Thursday, February 21, 2008

Formal blog #6

Representation, according to means, among other things, “the act of representing.” Art is one method of representing one’s views about the society, the world and life. In Philip K. Dick’s novel, “Do Androids Dream of Electric Sheep,” the author utilizes fictional technologies to represent his discontent with the society he lived in. One of these technologies he utilizes for his critique is the “mood organ,” a mood-adjusting device.

From the first sentence we are faced with the mood organ residing beside Rick’s bed. It is the only reason why Rick is in the better mood than his wife. This little gadget (I am assuming it is little; it is not physically described) has a say in the discussions he has with his wife. We do not actually witness any of their fights, but we learn that the outcome of the argument depends solely on how high would you set up your “thalamic stimulant”. Rick’s life is governed, in many ways, by this little gadget. It gets him in a business mode every morning as scheduled. If he is unwilling to use the machine, he can set up the mood organ so it can push him to want to dial it. In other words, Rick is just a dial of a button away from feeling the way he wants or needs.

If we are to read Dick’s novel not just as a science fiction novel, but rather as his critique of the society, these pages should sound as a warning against our constant need to escape reality. Under the emotionally and physically heavy burden of the society, we are continuously craving new ways to distract ourselves and escape reality in order to relax. For some people there are drugs, legal and not, that work in a similar fashion as Rick’s mood organ. Unfortunately, they are usually not as successful, but we are working on improving them. For some, myself included, there is television. After hours of looking at shiny pictures flying by, my brain is numb enough for me to go to bed. Not only does my TV help me forget all the bad things that happened during the day, but also I can relay on it to tell me how to live. TV has it’s own representation of life. It shows me what to wear, what colors are in fashion, what size should I be for this season, what should I look for in a life partner, and so on. Also, on many occasions, I am reminded that I might have diseases not yet discovered, but there is a drug that can fix it… with some side effects such as drowsiness, irregular heart beat, cotton mouth, diarrhea, and, in some rare instances, death.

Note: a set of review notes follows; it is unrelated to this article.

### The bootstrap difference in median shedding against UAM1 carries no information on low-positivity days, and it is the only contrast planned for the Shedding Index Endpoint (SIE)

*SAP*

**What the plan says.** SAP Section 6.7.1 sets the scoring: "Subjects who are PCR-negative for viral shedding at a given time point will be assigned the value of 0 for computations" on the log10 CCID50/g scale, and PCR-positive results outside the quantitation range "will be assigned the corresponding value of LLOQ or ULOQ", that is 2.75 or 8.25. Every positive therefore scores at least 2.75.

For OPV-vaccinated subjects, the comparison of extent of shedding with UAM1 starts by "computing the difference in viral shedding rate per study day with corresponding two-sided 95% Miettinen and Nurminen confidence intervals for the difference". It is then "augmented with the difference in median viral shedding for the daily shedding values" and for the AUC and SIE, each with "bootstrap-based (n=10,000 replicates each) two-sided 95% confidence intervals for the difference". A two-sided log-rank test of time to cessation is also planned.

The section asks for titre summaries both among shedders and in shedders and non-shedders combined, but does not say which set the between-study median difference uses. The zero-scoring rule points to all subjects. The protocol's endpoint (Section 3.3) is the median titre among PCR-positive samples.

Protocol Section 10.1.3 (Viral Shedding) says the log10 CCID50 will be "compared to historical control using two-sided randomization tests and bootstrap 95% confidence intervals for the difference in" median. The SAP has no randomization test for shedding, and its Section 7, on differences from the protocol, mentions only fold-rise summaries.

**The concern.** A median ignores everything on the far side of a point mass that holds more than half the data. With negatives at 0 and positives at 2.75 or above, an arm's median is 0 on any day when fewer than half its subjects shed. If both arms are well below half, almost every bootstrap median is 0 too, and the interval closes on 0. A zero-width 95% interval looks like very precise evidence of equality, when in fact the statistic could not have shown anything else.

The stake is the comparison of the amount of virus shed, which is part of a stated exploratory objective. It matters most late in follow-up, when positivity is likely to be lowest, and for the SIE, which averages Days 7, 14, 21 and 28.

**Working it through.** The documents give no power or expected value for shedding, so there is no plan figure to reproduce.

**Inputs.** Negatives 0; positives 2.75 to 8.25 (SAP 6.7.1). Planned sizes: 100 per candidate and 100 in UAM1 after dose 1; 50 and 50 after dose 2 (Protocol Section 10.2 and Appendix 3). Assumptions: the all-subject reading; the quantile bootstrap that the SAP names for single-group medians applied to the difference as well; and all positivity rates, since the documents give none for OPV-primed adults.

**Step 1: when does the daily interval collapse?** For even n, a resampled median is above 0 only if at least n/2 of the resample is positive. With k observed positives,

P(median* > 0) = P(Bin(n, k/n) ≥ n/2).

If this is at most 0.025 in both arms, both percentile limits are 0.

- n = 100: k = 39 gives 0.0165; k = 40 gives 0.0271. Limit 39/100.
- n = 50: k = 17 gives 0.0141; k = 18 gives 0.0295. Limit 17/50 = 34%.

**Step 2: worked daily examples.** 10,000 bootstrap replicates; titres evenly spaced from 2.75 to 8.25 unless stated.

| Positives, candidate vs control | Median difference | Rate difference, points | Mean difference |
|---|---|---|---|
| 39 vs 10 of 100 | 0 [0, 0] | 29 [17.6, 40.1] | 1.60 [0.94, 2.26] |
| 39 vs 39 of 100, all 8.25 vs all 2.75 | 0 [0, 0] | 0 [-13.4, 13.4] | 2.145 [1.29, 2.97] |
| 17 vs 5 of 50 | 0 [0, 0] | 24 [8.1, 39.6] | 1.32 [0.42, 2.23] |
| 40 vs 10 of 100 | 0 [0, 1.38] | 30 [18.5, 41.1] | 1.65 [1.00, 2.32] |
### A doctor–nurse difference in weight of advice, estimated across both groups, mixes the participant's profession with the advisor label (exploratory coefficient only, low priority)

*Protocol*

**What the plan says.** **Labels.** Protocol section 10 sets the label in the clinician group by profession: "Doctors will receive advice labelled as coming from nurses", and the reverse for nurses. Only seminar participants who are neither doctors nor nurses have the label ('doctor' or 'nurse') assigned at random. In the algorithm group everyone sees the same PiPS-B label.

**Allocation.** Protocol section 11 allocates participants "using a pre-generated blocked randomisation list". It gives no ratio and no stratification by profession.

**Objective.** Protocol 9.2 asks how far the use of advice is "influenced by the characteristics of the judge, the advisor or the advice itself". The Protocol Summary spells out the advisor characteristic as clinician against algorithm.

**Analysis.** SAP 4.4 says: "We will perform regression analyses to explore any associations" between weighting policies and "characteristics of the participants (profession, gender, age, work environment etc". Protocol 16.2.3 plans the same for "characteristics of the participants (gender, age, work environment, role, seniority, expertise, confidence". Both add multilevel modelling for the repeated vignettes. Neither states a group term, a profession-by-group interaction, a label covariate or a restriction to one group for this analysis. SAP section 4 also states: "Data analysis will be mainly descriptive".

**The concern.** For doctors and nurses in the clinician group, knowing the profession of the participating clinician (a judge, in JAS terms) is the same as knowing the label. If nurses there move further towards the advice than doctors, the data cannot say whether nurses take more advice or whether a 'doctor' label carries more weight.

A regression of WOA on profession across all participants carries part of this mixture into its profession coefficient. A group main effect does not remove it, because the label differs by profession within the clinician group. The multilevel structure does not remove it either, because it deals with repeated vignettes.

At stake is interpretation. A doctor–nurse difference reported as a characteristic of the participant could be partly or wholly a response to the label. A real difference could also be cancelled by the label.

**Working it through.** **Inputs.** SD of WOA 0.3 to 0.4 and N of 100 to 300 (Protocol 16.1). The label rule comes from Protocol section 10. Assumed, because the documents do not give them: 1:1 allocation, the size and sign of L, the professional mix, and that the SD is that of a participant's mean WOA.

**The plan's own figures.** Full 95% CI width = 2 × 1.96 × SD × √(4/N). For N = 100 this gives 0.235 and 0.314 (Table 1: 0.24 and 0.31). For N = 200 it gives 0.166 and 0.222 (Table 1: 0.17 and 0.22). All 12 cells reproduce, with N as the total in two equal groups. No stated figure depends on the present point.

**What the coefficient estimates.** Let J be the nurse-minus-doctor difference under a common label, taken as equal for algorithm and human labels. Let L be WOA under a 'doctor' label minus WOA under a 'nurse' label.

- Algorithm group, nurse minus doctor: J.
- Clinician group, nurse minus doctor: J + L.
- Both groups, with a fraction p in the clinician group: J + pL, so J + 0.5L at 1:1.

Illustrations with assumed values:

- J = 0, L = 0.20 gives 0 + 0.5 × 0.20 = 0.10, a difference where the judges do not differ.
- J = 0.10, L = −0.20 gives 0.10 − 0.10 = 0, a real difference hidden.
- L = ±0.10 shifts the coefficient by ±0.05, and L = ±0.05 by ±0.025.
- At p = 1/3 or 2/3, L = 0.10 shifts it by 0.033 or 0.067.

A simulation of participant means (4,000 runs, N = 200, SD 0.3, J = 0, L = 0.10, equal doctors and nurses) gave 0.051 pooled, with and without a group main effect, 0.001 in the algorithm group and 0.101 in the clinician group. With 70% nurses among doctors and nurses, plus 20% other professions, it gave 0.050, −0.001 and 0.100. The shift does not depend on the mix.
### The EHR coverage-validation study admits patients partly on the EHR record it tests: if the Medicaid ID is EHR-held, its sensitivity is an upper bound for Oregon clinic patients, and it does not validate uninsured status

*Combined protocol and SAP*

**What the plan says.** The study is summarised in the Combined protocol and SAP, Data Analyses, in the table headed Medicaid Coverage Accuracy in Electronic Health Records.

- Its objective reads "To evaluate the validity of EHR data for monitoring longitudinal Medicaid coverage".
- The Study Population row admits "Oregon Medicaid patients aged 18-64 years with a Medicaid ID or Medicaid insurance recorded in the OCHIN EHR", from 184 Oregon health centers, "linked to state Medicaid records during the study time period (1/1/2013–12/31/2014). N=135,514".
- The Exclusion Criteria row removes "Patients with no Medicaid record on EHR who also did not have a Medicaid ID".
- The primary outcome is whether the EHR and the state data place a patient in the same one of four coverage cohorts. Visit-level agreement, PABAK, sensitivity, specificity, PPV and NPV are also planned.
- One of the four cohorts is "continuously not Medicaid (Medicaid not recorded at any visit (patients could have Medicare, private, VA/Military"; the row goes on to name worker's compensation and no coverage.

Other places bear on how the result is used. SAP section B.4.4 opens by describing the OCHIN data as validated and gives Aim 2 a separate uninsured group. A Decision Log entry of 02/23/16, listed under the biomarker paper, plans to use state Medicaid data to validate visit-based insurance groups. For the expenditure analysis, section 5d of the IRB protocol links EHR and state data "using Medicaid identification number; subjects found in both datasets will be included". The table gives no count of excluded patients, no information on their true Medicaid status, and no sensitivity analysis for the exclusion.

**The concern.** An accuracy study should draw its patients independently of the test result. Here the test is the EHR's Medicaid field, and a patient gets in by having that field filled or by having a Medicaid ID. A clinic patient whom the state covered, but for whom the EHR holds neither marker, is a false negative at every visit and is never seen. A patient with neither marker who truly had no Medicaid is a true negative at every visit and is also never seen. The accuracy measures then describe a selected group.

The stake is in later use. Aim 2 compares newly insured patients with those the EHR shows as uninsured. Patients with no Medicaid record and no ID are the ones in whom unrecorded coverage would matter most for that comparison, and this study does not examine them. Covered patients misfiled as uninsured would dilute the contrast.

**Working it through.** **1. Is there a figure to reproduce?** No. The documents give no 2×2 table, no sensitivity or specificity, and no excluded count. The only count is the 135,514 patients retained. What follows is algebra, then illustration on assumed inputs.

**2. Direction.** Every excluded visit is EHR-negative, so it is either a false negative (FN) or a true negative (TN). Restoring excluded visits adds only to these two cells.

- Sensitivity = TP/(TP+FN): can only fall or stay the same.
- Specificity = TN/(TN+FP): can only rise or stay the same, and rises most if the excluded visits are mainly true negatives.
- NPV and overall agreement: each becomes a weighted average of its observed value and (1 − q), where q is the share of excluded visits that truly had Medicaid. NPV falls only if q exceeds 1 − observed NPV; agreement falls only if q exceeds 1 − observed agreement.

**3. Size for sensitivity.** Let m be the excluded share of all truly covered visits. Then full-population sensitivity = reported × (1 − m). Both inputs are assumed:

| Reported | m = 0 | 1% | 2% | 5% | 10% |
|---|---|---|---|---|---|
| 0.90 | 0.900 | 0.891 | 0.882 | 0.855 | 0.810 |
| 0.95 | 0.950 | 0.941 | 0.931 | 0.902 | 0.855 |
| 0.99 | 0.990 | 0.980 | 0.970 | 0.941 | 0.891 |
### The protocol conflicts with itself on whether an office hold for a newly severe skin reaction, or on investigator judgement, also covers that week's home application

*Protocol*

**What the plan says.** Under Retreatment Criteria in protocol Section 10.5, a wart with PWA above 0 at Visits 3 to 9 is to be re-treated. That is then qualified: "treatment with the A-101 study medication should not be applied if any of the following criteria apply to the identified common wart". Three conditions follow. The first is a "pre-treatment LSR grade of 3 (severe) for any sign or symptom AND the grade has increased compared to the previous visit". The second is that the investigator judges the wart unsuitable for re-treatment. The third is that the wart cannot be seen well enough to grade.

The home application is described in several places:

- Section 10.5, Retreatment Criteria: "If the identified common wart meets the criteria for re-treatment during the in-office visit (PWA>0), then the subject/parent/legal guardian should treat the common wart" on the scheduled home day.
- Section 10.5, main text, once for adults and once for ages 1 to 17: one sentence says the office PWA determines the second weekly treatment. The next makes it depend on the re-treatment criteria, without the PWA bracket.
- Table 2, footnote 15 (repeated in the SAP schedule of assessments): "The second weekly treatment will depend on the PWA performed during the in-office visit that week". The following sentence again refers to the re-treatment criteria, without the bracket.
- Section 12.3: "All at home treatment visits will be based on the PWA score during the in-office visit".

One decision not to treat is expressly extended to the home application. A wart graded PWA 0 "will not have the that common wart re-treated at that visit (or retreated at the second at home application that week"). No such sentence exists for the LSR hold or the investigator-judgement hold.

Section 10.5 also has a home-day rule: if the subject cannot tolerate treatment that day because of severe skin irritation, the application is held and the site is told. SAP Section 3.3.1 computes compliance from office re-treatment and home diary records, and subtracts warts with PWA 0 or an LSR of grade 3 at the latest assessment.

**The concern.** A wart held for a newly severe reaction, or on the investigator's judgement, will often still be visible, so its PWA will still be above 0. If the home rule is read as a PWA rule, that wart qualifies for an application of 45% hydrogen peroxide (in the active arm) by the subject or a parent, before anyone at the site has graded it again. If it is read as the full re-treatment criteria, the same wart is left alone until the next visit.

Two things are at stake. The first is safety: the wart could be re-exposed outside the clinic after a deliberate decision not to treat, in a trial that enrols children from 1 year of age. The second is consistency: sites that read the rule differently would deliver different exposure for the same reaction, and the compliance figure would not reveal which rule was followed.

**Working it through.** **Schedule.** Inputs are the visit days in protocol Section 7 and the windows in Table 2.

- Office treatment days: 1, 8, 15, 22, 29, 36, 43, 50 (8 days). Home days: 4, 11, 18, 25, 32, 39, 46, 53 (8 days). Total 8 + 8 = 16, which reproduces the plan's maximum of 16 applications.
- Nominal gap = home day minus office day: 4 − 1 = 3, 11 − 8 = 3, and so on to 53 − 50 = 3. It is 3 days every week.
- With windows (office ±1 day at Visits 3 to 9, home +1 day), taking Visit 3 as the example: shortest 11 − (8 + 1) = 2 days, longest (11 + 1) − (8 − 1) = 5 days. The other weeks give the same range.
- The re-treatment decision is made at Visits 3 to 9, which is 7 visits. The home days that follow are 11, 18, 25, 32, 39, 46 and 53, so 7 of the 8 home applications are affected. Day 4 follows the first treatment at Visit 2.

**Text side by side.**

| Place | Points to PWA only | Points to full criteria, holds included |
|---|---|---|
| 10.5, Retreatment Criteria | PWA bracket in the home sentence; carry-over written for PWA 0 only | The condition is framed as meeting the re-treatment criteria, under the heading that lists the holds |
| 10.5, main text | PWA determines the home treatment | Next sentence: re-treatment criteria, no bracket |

To be fair, TV is not the only media utilized to tell us how to live or to help us escape our everyday lives, but for me it is the most relevant. I am not saying that I am living as happy people from the TV commercials are telling me to, but I cannot avoid comparing my life and level of my success, or lack of it, with what I see on it. I must admit, my life seems pretty good since the arrival of realty shows. However, I must ask myself do I feel and want certain things simply because I see it on TV, or because that comes from my needs inside? Did I train myself, similarly as Rick, to dial that button on the mood organ high enough so I would not care whether they come from me or not, as long as they are the feelings and wishes that help me go through my day?

1 comment:

Adam Johns said...

Your first couple paragraphs made something occur to me that I've never noticed before. Deckard (and everyone else, presumably) is so dependent on the Mood Organ that - metaphorically - the dial might as well be on his body. We might envision it as one of the fancy monitors that some diabetics wear.

I liked your discussion of television and its essentially anaesthetic effect. And while the mood organ, of course, can create any emotion (but then, don't dramas and comedies, reality tv and Oprah create a similar range?).

Let me note that your discussion of television might have been further enhanced by returning to the novel, and the very substantial role played by television in the life of John Isidore (who seems not to have a mood organ), as well as the androids.

Buster Friendly _is_ television...